Theories of Ethics: An Introduction to Moral Philosophy with a Selection of Classic Readings

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Overview

Theories of Ethics offers a comprehensive survey of the major schools and figures in moral philosophy, from Socrates to the present day. Written entirely in non-technical language, it aims to be introductory without being elementary, so that readers may quickly engage with selected readings from classic sources. The writings of major philosophers are explained in a structured exploration of recurrently important issues about right and wrong, good and evil, social relations and religious meaning.

This book is a radical revision of Gordon Graham’s Eight Theories of Ethics (Routledge 2004). A hallmark of the new edition is the incorporation of primary readings into the text itself, making the book suitable as a stand-alone publication for any ethics course or for anyone wanting to know the history and arguments or moral philosophy. Primary sources include extracts from Aristotle, Camus, Hume, Kant, Locke, Mill, Nietzsche, Plato, Reid, and Sartre, as well as Aldo Leopold and James Lovelock. The new edition also offers extended treatment of the objective/subjective debate, social contract theory, Nietzsche on morality, recent interpretations of Kant, the relation between morality and the existence of God, and a full chapter on environmental ethics.

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Product Details

  • ISBN-13: 9780415999472
  • Publisher: Taylor & Francis
  • Publication date: 12/20/2010
  • Edition description: New Edition
  • Pages: 400
  • Product dimensions: 6.90 (w) x 9.90 (h) x 0.80 (d)

Meet the Author

Gordon Graham is Henry Luce III Professor of Philosophy and the Arts at Princeton Theological Seminary.

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Table of Contents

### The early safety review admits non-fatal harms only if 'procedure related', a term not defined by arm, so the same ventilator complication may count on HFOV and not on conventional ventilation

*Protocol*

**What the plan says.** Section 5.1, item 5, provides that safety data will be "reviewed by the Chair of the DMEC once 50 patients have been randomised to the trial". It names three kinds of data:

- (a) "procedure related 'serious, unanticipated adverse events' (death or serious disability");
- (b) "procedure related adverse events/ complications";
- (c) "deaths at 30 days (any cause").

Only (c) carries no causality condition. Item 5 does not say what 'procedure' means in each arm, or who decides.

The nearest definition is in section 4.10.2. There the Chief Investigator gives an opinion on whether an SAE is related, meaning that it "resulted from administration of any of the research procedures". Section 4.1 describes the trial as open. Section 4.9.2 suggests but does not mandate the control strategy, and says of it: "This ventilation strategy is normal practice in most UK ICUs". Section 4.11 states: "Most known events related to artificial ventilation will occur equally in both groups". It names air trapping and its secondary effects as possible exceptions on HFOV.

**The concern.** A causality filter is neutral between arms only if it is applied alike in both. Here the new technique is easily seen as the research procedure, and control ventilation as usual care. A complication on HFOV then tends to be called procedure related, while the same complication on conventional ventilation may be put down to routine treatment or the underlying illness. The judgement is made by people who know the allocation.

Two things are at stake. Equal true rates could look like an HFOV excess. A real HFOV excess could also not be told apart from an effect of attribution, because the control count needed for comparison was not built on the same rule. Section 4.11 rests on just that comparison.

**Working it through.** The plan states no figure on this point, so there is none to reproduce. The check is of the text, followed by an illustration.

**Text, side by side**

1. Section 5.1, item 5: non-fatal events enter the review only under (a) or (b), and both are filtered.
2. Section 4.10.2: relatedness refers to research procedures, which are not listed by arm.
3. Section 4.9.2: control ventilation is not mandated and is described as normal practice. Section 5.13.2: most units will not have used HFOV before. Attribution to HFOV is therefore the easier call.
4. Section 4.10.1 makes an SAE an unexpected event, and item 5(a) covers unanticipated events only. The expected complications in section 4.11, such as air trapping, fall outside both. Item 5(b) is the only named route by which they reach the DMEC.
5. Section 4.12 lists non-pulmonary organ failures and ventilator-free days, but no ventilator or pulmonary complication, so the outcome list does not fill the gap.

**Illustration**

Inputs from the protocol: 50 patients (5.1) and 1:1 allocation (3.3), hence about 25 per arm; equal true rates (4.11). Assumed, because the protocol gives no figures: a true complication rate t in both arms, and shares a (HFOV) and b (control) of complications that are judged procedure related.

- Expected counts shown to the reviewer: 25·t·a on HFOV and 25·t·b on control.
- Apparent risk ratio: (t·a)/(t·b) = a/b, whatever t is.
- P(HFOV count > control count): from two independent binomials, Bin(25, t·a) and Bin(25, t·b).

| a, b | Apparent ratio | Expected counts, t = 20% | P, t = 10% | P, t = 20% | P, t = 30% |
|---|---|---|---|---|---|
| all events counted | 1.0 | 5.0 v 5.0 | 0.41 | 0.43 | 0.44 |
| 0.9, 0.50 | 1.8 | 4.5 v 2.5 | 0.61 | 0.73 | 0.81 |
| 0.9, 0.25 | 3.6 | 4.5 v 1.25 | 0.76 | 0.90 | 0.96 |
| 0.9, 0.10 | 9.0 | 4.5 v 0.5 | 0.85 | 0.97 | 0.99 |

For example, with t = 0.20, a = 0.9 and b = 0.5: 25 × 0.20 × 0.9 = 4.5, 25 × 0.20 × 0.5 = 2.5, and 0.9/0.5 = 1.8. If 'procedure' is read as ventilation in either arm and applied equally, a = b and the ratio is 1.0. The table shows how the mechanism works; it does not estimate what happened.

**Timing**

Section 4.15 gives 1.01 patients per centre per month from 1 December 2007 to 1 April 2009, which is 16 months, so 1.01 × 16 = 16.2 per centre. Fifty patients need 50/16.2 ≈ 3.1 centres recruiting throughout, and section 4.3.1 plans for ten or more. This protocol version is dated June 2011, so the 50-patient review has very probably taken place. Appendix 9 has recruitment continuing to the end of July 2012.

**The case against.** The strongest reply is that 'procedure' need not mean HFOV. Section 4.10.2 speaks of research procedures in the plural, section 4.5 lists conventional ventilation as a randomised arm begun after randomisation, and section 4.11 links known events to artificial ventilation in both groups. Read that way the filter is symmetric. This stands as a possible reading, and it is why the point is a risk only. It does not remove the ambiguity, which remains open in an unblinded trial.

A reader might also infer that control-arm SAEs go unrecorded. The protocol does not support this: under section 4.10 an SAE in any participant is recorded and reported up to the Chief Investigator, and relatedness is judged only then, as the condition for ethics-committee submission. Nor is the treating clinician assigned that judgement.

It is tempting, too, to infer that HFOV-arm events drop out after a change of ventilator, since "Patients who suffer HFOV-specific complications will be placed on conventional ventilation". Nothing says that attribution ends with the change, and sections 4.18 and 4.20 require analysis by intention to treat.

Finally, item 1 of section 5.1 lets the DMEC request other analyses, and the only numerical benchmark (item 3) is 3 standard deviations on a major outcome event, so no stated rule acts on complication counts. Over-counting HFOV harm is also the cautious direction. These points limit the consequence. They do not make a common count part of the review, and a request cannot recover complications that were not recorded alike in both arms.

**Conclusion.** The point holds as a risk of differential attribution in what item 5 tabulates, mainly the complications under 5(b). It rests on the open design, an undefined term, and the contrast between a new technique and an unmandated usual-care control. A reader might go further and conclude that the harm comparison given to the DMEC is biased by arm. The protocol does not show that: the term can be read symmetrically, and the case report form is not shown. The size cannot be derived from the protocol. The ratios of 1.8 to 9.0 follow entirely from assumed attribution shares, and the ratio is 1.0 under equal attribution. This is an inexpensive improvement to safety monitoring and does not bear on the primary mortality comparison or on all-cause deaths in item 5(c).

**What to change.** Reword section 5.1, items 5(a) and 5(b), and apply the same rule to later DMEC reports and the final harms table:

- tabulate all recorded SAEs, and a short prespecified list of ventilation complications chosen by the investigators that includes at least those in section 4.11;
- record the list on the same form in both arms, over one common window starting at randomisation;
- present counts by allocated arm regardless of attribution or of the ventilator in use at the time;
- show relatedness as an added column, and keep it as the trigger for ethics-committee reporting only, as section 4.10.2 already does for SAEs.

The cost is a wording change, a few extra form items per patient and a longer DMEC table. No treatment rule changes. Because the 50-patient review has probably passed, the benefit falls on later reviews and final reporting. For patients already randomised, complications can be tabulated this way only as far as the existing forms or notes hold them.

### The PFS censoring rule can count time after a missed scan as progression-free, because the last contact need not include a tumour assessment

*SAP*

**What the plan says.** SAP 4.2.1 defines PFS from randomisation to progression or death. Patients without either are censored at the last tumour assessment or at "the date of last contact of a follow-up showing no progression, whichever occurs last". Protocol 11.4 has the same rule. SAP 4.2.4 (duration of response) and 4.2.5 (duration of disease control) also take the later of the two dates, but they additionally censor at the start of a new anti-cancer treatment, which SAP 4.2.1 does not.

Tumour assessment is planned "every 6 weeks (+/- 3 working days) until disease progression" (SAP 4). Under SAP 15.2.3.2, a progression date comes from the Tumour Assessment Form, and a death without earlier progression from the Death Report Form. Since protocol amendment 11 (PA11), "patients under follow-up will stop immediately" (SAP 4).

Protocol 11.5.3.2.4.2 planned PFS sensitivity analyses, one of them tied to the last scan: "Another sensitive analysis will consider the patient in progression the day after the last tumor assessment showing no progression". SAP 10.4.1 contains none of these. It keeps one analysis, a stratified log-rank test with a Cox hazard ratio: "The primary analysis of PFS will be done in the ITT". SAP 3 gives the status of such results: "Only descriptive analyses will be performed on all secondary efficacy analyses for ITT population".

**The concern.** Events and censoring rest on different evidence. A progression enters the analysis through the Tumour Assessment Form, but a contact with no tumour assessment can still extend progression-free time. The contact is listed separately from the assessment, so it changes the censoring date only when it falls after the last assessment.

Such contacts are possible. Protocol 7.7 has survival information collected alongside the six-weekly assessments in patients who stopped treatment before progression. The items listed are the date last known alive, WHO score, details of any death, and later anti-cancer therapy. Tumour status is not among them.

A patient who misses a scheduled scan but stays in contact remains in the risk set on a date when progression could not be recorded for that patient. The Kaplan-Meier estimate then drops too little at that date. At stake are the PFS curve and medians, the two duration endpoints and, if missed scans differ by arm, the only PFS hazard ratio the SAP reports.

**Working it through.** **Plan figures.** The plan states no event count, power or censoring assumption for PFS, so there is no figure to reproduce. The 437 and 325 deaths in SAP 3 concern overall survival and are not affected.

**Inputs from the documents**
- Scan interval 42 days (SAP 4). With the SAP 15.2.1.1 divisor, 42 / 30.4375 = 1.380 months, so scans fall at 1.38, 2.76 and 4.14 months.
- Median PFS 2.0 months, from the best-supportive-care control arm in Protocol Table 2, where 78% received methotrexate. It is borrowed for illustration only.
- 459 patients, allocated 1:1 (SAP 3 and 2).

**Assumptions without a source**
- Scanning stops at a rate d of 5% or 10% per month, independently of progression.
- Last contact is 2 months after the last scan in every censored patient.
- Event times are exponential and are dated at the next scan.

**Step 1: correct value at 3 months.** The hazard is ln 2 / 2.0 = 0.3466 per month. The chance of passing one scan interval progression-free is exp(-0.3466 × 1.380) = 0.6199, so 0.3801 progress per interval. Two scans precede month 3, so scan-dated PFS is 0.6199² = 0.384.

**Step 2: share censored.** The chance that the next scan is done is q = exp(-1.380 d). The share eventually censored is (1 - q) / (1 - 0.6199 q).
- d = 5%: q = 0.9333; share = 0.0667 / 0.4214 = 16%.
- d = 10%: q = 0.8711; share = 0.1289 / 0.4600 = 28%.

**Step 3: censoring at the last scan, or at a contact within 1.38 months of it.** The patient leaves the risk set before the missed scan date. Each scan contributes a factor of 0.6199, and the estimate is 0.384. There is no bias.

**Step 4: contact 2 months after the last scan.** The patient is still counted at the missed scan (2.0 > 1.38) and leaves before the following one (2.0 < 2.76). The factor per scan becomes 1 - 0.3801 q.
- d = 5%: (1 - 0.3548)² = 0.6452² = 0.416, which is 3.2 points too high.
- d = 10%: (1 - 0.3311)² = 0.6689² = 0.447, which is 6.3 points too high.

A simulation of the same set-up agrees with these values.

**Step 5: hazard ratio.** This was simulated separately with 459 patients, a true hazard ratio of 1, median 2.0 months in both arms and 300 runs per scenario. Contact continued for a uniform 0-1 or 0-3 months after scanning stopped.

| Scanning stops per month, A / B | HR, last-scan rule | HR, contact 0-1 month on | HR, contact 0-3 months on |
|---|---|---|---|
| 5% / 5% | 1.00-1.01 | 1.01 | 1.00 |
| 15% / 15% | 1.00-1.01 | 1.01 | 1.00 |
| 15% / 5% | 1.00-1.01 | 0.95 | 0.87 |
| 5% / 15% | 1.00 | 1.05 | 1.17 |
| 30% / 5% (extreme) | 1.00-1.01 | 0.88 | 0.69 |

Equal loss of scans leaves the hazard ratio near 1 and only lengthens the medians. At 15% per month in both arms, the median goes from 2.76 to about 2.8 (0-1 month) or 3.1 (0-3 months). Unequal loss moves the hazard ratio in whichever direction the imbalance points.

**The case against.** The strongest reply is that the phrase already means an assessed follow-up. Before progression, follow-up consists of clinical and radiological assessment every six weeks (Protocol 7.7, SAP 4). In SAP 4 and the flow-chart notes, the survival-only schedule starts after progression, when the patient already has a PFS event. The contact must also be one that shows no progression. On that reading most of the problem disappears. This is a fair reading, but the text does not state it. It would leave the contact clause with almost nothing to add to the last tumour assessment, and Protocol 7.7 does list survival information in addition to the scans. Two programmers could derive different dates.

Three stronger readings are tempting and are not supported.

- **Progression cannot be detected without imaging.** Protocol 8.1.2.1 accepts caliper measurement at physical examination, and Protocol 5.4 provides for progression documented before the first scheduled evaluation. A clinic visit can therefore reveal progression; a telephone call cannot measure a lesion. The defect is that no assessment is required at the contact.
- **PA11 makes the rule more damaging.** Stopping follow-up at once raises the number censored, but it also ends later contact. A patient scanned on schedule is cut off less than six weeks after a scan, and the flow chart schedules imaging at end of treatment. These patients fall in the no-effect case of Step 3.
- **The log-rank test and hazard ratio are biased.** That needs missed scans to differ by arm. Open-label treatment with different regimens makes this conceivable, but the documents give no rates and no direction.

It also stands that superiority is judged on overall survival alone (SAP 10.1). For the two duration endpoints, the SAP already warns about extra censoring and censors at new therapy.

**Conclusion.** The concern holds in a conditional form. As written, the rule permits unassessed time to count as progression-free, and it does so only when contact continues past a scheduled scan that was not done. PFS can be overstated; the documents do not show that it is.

Chapter 1: Ethics, Truth and Reason 1.1 Right and Wrong 1.2 Relativism and Subjectivism 1.3 Proof and Probability 1.4 Moral Realism 1.5 Moral Rationalism 1.6 Objectivism Chapter 2: Contractualism 2.1 Justice and Beneficence 2.2 Promises and Contracts 2.3 John Locke and "tacit" consent. 2.4 John Rawls and "hypothetical" consent. 2.5 T.M. Scanlon and unreasonable rejection 2.6 Bernard Mandeville and The Fable of the Bees Chapter 3: Egoism 3.1 Egoism versus Altruism 3.2 Psychological Egoism 3.3 Rational Egoism 3.4 Nietzsche and the Genealogy of Morality 3.5 The Nietzschean ideal 3.6 Desires and interests Chapter 4: Hedonism 4.1 Egoism and Hedonism 4.2 The Cyrenaics 4.3 The Epicureans 4.4 John Stuart Mill on Higher and Lower Pleasures 4.5 Sadistic pleasures 4.6 Aristotle on Pleasure Chapter 5: Naturalism and Virtue 5.1 Eudaimonia and the Good 5.2 Human Nature as Rational Animal 5.3 Ethics, Ethology and Evolution 5.4 Virtue Theory 5.5 The Natural as a Norm 5.6 Is the "good for man" good? 5.7 Natural good and freedom Chapter 6: Existentialism 6.1 Kierkegaard and the origins of existentialism 6.2 Sartre and Radical Freedom 6.3 Anguish and Bad Faith 6.4 The Absurdity of Existence 6.5 Acting in Good Faith 6.6 The Creation of Value 6.7 Radical Freedom Chapter 7: Kantianism 7.1 Virtue and Happiness: "Faring Well" and "Doing Right" 7.2 Kant and the Good Will 7.3 David Hume and Practical Reason 7.5 Pure Practical Reason and the Moral Law 7.6 Universalizability Chapter 8: Utilitarianism 8.1 Utility and the Greatest Happiness Principle 8.2 Jeremy Bentham 8.3 Egotism, Altruism and Generalized Benevolence 8.4 Act and Rule Utilitarianism 8.5 Utilitarianism and Consequentialism 8.6 Ascertaining Consequences 8.7 Assessment and Prescription 8.8 Consequentialism and Spontaneity 8.9 Act and Rule 8.10 Summary - Does the End Justify the Means? 8.11 The Nature of Happiness 8.12 Measuring Happiness 8.13 Distributing happiness 8.13 Mill's "proof" and preference utilitarianism 8.14 Motivation and the limitless moral code Chapter 9: Ethics and Environment 9.1 Extending the Moral Sphere 9.2 Pollution, Sustainability and Climatic Change 9.3 The Land Ethic 9.4 Deep and Shallow Ecology 9.5 Wilderness 9.6 Nature and Gaia Chapter 10: Ethics, Religion and the Meaning of Life 10.1 Morality and Ordinary Life 10.2 God and Good: Plato’s Euthyphro 10.3 Kant and the Harmony of Happiness and Virtue 10.4 Moral Action and Religious Practice 10.5 The Myth of Sisyphus 10.6 Subjective Value and Objective Purpose 10.7 Life, Time and Eternity 10.8 Worship of the Sacred Readings for Chapter 1: Treatise of Human Nature (excerpt) by David Hume Essays on the Active Powers of Man (excerpt) by Thomas Reid Readings for Chapter 2: “The Second Treatise of Government” (excerpt) by John Locke “Of the Original Contract” by David Hume “Justice as Fairness” by John Rawls Readings for Chapter 3: The Republic (excerpt) by Plato Twilight of the Idols (excerpt) by Friedrich Nietzsche Readings for Chapter 4: “The Epicurean” by David Hume Nicomachean Ethics, Book X by Aristotle “The Letter to Menoeceus” by Epicurus Readings for Chapter 5: Nicomachean Ethics, Books I & II, Aristotle Readings for Chapter 6: Existentialism is a Humanism (excerpt), Jean-Paul Sartre Readings for Chapter 7: “Foundations of the Metaphysics of Morals” (excerpt) by Immanuel Kant Readings for Chapter 8: Utilitarianism (excerpt) by John Stuart Mill Readings for Chapter 9: “The Land Ethic” by Aldo Leopold “A Personal View of Environmentalism” by James Lovelock Readings for Chapter 10: Euthyphro by Plato Critique of Practical Reason (excerpt) by Immanuel Kant “The Myth of Sisyphus” (excerpt) by Albert Camus

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